Slate wrote about how badly the DMCA affects accessibility of technology from ebooks to online videos. “[P]ublishers, video programmers, and other copyright owners lock down digital content with digital rights management technology designed to limit users’ ability to access, copy, and adapt copyrighted works to specific circumstances. And copyright owners frequently fail to account for the need to adapt DRM-encumbered works to make them accessible to people with disabilities.
For example, e-books often include DRM technology that prevents people who are blind or visually impaired from running e-books that they have lawfully purchased through a text-to-speech converter that reads the books aloud. Similarly, Internet-distributed video and DVD and Blu-ray discs include DRM features that prevent researchers from developing advanced closed captioning and video description technologies that make movies and television shows accessible.”
What’s more the process is the same one the OTW has to follow to maintain its DMCA exemption for fan video makers. “Requiring nonprofit disability groups to ask permission from the government every three years and navigate a complex legal minefield to implement urgently needed accessibility technology is not compatible with progressive, conservative, or libertarian values; the goal of equal access for people with disabilities; or common sense.”
- Two of the OTW’s Legal Committee members, Heidi Tandy and Rebecca Tushnet, recently were on a fanfiction panel with Vice President and Senior Intellectual Property Counsel for Warner Bros, Dale Nelson at the 6th Annual PIPG Symposium. Tushnet wrote about the panel and Nelson’s discussion of fan activities: “Fan activity is fans having fun. Are they legitimate, are they acting from love? Or do they see fan activity as a loophole—make a fan film to showcase talent without having read Harry Potter? It’s not fans commercializing the property. We have exclusive rights; commercialization/merchandising in particular will draw our attention. But we tolerate a lot, including fan films, websites (the Leaky Cauldron, popular HP site); Dallas fan site; Lord of the Rings fan site; Quiddich players.” She also responded later that it was how they interpreted fan intentions that mattered the most. For example, running ads on a website was usually not an issue because “some fan activities/sites do involve costs, and if it couldn’t run ads/raise a little money it wouldn’t exist.”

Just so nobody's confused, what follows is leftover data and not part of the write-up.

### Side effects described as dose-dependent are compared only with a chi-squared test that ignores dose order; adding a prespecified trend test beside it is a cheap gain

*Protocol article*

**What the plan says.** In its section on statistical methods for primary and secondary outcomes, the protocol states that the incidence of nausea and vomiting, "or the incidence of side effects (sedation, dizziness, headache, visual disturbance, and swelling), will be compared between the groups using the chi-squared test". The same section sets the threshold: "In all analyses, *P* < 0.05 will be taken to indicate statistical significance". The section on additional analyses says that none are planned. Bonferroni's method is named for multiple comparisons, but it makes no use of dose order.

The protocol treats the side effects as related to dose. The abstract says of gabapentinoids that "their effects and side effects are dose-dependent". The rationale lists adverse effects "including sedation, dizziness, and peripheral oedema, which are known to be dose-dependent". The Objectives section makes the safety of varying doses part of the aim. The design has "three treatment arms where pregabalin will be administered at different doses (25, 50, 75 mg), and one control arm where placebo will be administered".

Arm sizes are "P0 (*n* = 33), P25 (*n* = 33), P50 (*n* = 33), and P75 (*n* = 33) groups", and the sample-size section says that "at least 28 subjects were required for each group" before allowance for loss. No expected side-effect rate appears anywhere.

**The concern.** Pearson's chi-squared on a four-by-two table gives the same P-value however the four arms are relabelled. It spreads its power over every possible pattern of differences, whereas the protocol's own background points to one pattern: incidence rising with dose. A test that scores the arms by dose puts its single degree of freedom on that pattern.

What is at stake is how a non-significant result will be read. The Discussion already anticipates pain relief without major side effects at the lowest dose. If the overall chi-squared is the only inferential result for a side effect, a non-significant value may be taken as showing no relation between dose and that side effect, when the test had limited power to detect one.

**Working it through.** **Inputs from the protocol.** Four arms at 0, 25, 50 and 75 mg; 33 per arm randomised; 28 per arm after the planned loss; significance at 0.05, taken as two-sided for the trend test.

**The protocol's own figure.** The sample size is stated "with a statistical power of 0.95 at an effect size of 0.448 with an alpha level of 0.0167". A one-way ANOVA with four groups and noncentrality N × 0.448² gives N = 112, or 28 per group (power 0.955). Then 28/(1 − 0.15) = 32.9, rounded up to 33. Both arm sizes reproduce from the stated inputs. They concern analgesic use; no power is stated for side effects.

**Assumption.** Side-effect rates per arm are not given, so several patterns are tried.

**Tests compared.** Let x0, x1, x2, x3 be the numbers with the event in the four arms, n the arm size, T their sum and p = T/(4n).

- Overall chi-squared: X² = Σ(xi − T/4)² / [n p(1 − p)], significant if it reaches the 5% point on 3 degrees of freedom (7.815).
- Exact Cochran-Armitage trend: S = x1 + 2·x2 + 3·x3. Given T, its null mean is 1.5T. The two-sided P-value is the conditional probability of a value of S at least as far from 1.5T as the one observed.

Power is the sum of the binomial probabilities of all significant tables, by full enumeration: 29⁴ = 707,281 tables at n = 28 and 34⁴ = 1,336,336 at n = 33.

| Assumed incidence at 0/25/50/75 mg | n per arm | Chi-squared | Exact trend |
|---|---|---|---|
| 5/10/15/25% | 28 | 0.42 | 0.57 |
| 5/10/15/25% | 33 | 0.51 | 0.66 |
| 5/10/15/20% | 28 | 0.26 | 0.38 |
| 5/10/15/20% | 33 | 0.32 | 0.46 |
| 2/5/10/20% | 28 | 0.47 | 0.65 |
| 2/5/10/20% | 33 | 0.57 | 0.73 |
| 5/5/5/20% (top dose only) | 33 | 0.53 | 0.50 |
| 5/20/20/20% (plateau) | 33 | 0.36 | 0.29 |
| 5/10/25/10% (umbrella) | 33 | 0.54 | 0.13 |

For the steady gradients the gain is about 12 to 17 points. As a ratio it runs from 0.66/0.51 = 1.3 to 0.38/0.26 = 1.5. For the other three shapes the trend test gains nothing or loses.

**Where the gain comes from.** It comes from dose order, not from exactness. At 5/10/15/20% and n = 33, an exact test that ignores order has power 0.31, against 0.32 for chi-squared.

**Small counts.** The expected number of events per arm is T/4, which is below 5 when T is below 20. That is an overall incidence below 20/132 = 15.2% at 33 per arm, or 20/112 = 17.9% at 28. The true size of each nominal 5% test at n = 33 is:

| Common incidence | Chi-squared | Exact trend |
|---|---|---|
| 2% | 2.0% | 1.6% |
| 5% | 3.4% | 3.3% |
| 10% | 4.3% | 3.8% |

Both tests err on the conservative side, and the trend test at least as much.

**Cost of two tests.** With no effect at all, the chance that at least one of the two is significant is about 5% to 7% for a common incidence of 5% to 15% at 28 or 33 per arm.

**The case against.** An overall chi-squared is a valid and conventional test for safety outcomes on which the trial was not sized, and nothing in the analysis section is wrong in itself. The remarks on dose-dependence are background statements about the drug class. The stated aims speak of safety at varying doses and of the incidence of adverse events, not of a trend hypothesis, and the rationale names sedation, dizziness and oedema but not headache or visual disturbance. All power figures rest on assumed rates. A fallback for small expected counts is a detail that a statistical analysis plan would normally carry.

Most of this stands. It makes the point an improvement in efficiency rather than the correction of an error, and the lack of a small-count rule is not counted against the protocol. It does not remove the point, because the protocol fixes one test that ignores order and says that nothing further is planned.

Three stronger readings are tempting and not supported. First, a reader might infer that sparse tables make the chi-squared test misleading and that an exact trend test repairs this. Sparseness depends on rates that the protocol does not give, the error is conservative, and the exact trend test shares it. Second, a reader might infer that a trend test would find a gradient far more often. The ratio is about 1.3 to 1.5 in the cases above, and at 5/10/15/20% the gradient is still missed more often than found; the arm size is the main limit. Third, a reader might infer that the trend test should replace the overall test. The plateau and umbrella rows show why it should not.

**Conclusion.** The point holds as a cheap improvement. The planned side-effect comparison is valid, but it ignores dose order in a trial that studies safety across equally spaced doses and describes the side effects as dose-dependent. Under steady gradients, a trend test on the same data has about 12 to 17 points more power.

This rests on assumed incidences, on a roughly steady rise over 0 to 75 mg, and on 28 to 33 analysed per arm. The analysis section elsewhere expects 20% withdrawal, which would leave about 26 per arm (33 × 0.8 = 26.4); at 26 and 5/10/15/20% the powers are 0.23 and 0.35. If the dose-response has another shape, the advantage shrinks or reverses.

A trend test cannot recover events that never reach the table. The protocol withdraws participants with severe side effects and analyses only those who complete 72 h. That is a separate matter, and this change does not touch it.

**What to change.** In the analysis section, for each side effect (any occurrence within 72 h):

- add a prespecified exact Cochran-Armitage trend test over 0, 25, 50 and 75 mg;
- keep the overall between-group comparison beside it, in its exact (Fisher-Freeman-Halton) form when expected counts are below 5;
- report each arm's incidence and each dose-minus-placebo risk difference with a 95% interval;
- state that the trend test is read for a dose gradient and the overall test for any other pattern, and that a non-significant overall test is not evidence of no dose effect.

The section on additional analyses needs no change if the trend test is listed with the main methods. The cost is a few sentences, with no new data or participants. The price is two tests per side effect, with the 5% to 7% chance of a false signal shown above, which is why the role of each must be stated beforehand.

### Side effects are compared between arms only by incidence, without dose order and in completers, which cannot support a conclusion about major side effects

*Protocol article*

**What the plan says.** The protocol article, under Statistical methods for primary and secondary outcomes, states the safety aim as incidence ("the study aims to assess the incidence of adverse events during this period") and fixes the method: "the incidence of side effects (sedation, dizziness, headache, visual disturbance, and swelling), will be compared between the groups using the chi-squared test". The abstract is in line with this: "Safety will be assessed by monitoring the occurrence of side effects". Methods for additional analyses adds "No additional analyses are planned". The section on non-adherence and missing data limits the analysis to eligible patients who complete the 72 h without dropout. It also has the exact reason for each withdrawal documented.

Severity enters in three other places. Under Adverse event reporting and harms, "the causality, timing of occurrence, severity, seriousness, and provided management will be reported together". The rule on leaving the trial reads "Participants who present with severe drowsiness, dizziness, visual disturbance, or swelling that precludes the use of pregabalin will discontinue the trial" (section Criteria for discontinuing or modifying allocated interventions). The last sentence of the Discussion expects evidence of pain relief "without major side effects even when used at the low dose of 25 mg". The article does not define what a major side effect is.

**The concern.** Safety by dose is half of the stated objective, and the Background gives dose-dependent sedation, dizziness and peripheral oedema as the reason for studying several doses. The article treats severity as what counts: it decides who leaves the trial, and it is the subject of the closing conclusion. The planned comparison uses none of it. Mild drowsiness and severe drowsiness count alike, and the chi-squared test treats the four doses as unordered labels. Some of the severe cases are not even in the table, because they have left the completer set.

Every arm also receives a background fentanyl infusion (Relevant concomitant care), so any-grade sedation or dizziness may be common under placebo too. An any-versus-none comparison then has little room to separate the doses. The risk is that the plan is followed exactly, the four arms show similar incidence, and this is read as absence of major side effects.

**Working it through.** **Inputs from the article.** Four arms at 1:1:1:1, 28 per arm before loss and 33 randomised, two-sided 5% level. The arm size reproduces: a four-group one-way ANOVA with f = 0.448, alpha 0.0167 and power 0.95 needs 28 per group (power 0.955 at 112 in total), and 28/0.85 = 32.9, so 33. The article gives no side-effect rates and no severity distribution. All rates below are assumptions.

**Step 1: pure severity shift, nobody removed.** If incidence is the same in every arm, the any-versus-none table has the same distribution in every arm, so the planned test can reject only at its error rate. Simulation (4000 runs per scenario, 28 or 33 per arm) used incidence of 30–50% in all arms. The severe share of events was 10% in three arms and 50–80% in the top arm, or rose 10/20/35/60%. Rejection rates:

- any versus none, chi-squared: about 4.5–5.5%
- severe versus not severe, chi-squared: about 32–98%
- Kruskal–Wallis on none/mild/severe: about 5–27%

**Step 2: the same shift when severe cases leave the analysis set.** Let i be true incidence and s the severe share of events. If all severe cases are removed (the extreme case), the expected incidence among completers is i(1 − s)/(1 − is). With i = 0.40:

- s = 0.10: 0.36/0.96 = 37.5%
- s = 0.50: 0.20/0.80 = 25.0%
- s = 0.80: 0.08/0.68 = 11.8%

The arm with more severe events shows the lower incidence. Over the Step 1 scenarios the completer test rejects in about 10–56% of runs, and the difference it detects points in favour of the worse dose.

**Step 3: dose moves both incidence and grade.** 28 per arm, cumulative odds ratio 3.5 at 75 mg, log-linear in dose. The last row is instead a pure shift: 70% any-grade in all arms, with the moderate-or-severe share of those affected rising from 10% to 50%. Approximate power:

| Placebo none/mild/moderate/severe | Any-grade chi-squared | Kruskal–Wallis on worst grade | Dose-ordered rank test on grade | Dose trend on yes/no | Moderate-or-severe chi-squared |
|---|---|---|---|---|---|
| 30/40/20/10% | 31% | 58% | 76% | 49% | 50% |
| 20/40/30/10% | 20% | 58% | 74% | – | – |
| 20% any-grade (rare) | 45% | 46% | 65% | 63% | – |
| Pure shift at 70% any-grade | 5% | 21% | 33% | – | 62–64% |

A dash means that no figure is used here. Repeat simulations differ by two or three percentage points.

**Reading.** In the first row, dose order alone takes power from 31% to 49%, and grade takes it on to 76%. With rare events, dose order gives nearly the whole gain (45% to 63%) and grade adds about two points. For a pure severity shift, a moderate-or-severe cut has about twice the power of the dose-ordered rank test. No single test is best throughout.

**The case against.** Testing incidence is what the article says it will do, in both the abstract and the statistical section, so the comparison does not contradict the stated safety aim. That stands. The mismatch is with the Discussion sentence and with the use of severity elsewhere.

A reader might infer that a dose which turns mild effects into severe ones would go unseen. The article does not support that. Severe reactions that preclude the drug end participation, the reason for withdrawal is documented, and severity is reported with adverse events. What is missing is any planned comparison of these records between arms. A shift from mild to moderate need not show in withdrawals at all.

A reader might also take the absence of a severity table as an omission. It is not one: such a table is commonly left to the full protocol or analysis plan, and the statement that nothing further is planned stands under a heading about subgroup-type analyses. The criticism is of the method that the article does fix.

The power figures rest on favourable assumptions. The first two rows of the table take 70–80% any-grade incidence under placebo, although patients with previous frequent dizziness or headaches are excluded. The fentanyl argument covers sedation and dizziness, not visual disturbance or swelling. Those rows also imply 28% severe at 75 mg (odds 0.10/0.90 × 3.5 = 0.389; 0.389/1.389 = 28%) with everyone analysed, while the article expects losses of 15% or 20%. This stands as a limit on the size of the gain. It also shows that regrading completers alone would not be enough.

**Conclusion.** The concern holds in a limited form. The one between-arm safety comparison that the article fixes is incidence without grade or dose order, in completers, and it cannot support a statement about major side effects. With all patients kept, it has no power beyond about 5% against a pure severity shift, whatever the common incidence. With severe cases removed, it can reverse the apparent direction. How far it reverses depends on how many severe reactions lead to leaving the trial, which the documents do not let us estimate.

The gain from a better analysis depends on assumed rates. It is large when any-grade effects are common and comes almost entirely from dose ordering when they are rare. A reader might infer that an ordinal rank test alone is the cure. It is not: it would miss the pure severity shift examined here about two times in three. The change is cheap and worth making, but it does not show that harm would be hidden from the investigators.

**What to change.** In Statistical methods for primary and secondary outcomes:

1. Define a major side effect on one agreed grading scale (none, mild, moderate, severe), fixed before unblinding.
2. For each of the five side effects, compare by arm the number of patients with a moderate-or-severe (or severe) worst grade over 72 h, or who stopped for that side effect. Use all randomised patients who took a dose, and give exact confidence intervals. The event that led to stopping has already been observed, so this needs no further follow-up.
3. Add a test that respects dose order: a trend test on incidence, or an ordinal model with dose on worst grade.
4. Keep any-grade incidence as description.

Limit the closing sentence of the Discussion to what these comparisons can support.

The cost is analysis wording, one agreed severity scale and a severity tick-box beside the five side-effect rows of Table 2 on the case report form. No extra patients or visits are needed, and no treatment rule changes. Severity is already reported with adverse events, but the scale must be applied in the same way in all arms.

- Techdirt posted about a White House petition aimed at changing copyright for the digital age. “The petition notes that the public has lost respect for copyright law, and the government should take steps to fix that, including securing first sale rights, more transparency and a right to remix.” Fan rights are expressed in the following: “[A]s responsible creators we need to be able to freely remix existing music and other forms of creative expression to create new works without undue fear of prosecution. This upholds the original Constitutional purpose of copyright, which is to promote progress.”
- Popular bookmarking site Pinboard has made it easier for fans to use it. “For months now it’s been possible to declare yourself a part of fandom on the Pinboard settings page, but apart from making people feel good, the checkbox had no practical effect. I’ve finally changed that by offering a version of the sitewide search engine scoped only to users who self-declare as fans. This should make it easier to find fic using common keywords that would get drowned out on the main search page.”
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